NFL consider reducing Super Bowl seating

·1-min read

The NFL is exploring the possibility of reducing seating capacity to 20 per cent at February's Super Bowl in Tampa because of COVID-19.

Raymond James Stadium, which was expected have a capacity crowd of close to 75,000 for the February 7 NFL championship game, would instead host between 13,000 to 15,000 fans, making one of the hardest tickets in sport to come by even tougher to find.

The NFL said it was still refining its plans for the game, a money-making annual media spectacle that attracts thousands of fans to different host cities each year.

"There have been 19 teams that have already or have been authorised by public authorities to host regular-season games," a spokesman said.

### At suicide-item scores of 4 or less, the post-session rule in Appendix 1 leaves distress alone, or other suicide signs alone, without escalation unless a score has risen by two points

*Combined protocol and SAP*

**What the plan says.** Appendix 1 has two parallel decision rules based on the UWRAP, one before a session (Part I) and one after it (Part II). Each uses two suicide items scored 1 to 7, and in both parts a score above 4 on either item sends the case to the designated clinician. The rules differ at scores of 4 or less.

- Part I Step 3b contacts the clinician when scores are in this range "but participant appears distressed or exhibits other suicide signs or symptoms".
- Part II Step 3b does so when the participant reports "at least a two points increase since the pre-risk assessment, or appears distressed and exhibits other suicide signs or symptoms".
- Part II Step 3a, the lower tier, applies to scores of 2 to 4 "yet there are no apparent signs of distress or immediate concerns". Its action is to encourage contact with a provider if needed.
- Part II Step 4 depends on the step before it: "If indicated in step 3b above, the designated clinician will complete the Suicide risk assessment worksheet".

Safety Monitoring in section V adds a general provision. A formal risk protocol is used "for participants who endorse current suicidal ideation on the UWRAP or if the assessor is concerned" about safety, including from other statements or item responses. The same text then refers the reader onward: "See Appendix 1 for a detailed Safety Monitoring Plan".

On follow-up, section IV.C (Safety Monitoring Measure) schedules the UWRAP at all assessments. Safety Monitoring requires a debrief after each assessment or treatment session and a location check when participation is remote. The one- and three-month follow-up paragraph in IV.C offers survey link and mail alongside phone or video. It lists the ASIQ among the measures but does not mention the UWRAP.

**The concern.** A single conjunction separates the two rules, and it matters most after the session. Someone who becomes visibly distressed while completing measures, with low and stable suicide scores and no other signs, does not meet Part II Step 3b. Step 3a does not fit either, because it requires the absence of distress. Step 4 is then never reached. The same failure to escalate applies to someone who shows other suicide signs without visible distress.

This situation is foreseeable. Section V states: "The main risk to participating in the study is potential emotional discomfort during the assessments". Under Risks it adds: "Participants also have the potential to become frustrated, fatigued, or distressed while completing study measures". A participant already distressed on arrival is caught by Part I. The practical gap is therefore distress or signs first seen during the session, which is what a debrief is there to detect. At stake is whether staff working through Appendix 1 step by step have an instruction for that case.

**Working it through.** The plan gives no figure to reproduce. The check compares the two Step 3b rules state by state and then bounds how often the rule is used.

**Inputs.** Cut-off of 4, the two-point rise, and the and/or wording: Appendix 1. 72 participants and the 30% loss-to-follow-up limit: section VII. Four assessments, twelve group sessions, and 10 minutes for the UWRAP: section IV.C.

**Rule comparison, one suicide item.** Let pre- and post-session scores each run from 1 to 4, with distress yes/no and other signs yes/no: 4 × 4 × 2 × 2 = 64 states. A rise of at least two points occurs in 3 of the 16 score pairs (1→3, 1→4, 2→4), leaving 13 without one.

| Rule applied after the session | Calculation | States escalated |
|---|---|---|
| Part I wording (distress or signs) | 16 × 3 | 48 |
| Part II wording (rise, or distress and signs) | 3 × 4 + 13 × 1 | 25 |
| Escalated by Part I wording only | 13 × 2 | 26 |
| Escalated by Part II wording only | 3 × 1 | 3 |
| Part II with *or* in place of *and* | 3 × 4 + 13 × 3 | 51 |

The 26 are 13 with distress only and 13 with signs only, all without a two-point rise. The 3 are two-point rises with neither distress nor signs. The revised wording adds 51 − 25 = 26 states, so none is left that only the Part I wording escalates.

"The average has been around 20 per cent with fans seated in pods and everyone wearing face coverings.

"Among the scenarios we are exploring is a capacity of around that figure but we anticipate it could grow as we get closer to the game."

The COVID-19 pandemic has created havoc with the NFL calendar with positive cases forcing a reshuffling of the schedule and leaving open the possibility of adding an 18th week of games to the regular season.

Teams have largely been left to decide for themselves whether to allow fans on game days, as long as they adhere to local and state regulations.

By Week 6, more than half of weekend games had spectators.

The United States has had a surge in COVID-19 cases recently with the death toll reaching more than 227,000.